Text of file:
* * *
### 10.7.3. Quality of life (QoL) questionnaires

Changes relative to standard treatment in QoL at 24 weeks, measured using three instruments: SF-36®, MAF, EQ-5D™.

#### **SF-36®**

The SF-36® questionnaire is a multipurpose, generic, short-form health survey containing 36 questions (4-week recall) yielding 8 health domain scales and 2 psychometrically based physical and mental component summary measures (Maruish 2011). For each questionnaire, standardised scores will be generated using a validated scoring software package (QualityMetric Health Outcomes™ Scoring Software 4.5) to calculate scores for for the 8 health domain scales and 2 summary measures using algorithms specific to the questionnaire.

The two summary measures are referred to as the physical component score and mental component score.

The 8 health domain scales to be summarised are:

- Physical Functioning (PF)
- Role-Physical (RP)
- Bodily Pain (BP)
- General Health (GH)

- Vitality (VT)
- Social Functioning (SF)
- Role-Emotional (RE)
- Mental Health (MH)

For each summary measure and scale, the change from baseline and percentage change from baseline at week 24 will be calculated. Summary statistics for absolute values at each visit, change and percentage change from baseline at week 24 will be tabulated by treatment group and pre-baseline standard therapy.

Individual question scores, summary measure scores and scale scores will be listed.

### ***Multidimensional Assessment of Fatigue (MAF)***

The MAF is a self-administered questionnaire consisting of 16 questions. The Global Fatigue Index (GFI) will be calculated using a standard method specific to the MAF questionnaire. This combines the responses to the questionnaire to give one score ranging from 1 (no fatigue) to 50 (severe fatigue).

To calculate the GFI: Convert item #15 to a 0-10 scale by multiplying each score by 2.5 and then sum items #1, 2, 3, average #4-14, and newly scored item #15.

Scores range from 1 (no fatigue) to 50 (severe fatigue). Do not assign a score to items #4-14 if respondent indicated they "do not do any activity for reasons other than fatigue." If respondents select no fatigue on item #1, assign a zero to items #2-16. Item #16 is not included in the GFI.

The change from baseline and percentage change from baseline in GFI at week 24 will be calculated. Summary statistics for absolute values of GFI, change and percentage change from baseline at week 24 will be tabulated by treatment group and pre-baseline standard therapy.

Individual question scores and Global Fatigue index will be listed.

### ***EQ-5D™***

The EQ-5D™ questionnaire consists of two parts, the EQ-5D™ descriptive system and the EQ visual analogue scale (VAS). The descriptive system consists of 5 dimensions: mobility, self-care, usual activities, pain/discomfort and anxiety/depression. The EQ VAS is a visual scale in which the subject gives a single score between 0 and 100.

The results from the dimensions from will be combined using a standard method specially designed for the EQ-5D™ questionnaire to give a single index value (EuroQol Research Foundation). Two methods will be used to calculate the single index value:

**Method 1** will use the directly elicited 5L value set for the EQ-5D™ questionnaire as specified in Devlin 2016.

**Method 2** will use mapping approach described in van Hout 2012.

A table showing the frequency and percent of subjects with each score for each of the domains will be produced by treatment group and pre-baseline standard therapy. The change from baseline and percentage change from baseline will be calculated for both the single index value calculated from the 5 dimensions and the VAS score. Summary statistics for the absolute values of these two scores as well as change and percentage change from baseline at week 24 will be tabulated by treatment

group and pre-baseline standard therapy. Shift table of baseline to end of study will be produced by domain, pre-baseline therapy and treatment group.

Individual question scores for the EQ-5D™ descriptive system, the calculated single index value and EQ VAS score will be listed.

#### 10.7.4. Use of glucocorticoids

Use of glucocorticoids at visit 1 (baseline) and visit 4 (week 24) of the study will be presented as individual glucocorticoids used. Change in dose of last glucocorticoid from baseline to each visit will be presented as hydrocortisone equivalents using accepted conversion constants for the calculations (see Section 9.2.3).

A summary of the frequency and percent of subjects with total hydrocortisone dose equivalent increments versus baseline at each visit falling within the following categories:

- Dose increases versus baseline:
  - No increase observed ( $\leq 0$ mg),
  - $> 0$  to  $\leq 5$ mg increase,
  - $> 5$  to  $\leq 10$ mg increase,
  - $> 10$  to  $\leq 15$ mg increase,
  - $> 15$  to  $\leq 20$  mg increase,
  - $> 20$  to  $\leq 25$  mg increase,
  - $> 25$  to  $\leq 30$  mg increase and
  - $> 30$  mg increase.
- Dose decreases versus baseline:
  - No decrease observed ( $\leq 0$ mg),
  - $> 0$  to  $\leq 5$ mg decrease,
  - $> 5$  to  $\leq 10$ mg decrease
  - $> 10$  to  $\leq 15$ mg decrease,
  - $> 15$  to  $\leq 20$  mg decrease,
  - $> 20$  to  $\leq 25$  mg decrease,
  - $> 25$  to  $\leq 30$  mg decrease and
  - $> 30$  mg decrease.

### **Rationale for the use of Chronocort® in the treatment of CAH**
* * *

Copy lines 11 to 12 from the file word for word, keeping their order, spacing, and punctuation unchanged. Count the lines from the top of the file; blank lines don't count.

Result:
- Vitality (VT)
- Social Functioning (SF)